A brothel owner in Wells, Nevada has been awarded a federal emergency loan to keep her brothel alive during the mandated shutdown of nonessential businesses to prevent the spread of the novel coronavirus. But contributor Brian Bahouth of The Sierra Nevada Ally says that funding is not currently available.
Of any legal business service in Nevada, sex work may pose the most flagrant possible violation of safe social distancing guidelines of any occupation. Since Nevada Governor Steve Sisolak closed nonessential businesses, a handful of sex workers are sheltering in place at Bella’s Hacienda Ranch in Wells. The business is shuttered, and owner and namesake Bella Cummins is allowing the women to stay for free. Earlier this week, Cummins went to her bank, Nevada State Bank, to apply for an emergency loan from the Small Business Administration to help her business weather the COVID-19 state of emergency.
“It was interesting … that the bank … wanted to tell me that I wasn’t going to qualify and they weren’t going to send it in. I said, ‘the CARES relief Act has no restrictions,’ and I said, ‘of course, the Small Business Administration would have a restriction pertaining to the brothel business, however, this isn’t the case,” said Cummins.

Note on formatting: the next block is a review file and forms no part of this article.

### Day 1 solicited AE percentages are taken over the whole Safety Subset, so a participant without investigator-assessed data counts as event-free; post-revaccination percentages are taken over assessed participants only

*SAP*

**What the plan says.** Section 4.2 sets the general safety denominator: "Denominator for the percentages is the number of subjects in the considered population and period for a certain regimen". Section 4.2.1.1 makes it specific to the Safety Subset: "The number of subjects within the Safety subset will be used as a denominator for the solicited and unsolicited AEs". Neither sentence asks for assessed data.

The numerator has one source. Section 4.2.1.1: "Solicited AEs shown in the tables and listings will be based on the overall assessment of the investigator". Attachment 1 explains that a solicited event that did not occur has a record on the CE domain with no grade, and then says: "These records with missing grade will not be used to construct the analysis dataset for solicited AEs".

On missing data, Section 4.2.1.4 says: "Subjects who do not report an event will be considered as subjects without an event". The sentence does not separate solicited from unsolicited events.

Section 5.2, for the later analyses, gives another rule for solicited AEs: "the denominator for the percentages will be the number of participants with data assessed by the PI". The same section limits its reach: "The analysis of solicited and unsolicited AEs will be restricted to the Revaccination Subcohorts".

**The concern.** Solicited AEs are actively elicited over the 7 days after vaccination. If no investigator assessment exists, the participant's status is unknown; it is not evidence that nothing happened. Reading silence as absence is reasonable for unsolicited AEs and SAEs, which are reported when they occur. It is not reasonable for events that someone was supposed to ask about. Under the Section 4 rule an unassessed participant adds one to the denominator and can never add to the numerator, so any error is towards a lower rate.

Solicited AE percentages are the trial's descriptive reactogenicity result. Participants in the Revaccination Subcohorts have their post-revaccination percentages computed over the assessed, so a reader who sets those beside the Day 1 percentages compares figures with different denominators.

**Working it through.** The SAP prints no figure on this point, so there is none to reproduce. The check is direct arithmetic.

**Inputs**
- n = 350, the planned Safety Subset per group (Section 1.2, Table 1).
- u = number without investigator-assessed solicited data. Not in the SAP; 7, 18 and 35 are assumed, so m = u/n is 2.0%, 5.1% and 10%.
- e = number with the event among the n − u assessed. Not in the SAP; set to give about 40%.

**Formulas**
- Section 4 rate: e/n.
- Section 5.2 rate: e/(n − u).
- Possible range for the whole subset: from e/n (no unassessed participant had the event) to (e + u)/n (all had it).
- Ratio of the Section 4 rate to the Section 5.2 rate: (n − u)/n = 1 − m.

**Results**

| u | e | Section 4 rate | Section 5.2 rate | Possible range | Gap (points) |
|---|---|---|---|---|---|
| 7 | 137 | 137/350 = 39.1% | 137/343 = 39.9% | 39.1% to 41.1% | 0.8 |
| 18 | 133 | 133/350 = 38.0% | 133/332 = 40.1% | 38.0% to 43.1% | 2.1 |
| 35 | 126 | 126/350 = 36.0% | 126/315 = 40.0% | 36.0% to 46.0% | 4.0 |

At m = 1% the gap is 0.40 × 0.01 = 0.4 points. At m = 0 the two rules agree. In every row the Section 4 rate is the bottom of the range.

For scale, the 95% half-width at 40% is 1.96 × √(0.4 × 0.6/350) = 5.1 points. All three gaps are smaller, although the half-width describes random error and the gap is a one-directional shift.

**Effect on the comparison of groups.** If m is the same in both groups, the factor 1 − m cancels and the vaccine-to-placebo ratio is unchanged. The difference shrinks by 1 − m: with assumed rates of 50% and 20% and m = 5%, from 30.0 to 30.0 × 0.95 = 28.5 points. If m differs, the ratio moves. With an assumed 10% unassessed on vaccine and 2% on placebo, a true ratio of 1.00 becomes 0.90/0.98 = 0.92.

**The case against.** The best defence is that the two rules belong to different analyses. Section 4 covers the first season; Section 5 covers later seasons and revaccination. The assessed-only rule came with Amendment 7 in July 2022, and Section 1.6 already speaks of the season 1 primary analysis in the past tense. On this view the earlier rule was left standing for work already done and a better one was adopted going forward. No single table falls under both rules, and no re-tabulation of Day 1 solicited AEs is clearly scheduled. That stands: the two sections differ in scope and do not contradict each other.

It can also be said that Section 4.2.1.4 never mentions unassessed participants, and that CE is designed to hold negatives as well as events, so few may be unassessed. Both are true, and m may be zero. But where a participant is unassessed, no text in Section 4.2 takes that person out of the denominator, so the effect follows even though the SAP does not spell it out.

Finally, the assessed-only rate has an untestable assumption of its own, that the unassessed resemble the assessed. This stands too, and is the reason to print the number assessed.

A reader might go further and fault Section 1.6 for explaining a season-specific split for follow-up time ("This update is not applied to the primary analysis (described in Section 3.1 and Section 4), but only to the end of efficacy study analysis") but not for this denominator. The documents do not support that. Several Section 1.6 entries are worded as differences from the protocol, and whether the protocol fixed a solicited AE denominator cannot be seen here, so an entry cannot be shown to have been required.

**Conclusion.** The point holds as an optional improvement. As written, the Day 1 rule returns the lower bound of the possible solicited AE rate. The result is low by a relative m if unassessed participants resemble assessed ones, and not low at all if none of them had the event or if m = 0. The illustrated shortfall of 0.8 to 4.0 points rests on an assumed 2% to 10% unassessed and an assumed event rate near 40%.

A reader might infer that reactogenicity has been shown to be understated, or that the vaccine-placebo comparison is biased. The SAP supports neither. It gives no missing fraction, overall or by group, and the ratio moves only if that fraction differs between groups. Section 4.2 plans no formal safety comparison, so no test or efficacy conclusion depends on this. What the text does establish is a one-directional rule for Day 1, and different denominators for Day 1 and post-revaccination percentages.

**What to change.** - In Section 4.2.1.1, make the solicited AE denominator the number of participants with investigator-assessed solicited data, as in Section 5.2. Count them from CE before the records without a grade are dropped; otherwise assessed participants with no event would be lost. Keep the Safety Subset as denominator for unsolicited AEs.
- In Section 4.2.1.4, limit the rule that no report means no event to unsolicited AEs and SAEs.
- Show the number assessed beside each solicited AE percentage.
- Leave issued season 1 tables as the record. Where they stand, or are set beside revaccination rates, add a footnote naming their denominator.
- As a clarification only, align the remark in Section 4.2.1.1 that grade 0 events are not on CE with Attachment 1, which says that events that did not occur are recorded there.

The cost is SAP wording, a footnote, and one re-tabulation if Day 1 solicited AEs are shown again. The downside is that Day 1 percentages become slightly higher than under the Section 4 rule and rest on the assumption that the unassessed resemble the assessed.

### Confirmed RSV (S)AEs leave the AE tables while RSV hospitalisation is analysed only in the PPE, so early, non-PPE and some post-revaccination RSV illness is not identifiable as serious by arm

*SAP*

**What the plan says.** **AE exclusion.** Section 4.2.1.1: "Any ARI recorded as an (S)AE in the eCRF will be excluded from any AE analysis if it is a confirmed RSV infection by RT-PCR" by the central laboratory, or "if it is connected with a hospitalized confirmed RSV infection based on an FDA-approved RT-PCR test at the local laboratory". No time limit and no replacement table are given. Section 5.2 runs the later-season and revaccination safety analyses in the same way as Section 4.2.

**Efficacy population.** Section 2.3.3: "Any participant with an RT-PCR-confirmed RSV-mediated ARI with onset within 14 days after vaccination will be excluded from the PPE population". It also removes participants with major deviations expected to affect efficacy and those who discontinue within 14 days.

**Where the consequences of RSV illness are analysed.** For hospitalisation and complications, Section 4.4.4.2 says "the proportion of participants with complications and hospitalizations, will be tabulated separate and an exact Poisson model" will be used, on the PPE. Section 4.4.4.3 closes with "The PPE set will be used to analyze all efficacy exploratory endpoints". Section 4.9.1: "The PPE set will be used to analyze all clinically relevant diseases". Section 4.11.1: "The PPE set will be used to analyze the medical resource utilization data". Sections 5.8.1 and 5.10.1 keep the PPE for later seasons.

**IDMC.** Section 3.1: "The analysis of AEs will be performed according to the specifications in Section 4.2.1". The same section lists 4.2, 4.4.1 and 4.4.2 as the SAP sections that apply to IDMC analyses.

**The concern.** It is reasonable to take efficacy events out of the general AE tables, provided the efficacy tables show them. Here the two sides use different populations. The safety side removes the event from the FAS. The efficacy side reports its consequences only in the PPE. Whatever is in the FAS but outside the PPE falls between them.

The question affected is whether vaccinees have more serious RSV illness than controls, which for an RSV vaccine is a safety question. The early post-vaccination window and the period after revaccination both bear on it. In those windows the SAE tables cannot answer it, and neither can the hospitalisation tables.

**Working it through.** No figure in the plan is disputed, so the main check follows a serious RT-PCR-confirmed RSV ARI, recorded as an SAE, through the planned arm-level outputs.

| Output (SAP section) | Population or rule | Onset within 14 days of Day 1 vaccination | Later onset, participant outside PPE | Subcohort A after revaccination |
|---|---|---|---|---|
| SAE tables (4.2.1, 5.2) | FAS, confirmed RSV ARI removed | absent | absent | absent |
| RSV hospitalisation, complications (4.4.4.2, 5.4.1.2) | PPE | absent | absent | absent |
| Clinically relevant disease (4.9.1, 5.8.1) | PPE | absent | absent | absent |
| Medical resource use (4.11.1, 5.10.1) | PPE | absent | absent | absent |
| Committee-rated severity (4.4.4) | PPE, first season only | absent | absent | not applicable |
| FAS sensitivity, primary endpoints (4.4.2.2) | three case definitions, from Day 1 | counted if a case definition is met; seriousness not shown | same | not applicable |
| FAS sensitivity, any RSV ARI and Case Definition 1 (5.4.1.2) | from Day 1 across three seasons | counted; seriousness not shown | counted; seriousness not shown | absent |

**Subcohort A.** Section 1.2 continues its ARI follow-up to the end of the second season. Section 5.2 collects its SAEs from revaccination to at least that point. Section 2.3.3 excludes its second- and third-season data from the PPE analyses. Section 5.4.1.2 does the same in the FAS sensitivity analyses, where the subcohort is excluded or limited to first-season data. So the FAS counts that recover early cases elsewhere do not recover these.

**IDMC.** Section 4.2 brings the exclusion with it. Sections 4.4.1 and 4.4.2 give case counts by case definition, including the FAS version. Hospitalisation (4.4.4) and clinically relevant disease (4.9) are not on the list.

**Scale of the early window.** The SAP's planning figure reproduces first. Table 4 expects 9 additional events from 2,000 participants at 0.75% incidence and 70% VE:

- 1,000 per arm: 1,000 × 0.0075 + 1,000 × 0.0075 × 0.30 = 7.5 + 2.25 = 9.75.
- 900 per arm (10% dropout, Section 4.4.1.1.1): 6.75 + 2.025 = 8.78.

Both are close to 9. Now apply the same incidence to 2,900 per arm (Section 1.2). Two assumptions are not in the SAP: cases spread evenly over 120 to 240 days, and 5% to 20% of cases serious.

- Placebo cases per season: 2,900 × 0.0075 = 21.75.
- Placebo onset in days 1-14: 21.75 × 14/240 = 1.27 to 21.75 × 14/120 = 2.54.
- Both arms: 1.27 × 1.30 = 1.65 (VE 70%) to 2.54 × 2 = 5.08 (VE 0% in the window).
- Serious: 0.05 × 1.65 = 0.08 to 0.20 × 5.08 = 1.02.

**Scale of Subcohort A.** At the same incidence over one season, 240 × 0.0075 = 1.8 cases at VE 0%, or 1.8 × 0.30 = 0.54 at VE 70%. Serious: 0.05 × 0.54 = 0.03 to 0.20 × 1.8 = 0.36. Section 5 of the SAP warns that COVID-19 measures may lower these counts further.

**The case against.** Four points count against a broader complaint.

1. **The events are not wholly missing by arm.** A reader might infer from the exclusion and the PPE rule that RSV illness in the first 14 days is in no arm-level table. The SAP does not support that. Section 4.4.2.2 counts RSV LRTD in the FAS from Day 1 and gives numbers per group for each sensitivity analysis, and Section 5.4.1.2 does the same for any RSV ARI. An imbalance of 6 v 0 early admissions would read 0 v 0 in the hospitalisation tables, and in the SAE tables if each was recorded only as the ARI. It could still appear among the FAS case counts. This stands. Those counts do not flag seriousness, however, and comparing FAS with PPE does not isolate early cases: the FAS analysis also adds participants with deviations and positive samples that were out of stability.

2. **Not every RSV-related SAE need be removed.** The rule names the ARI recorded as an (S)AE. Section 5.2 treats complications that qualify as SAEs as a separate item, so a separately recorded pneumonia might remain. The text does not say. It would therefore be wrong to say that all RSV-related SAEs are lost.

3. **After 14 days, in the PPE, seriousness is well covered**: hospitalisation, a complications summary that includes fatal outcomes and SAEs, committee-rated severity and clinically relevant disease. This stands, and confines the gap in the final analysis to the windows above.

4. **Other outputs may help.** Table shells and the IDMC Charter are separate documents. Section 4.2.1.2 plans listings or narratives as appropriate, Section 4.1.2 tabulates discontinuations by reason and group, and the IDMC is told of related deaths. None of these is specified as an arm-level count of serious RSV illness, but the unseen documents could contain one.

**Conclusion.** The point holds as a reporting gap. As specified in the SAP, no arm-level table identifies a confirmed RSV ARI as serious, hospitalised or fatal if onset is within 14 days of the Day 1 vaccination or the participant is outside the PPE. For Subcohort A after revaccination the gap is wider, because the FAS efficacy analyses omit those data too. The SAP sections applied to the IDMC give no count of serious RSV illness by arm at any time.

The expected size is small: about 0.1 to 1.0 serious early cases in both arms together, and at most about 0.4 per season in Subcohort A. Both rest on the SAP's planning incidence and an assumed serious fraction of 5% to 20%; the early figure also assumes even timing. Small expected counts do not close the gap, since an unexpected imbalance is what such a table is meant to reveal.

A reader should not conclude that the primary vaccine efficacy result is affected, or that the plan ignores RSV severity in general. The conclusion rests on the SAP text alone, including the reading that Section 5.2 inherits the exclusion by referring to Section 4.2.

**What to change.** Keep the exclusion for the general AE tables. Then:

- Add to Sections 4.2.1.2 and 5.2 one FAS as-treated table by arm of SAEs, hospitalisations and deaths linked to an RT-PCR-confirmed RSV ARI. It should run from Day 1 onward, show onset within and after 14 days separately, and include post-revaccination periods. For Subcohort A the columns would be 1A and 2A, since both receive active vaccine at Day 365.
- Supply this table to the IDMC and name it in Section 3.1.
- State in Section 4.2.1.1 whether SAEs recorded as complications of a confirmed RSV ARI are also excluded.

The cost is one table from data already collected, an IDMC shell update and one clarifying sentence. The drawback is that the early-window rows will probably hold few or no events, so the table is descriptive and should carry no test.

The SBA guidelines for three types of emergency loans cast a broad, inclusive net. The Sierra Nevada Ally could not find a CARES Act or SBA restriction that would prevent a brothel for applying for relief.
State Bank of Nevada Spokesperson Sandi Milton said in an email that the bank could not find a clause that would prohibit a brothel from applying either. When asked if the bank told Cummins not to apply, there was no response.
Cummins said her business has always faced a cultural headwind, but she’s glad the bank ultimately processed her application.
“It isn’t about them coming up with a decision on how they think or feel, it’s about following a federal policy,” Cummins explained.
Over the last 30 years, Cummins says her business has never been granted a loan.
Since applying for federal help earlier this week, the SBA has notified Cummins that her application to the Paycheck Protection Program for some $70,000 has been approved.
Roughly 25 percent of the award is a grant, the remainder a no-interest loan.
But in a follow-up letter, the very same day, Nevada State Bank said the SBA has notified them that the initial allocation of funds has been reached and they have suspended the approval of new applications.
The bank encouraged Cummins to petition Nevada’s Congressional delegation to expedite the allocation of additional funds for small businesses, including Bella’s Hacienda Ranch.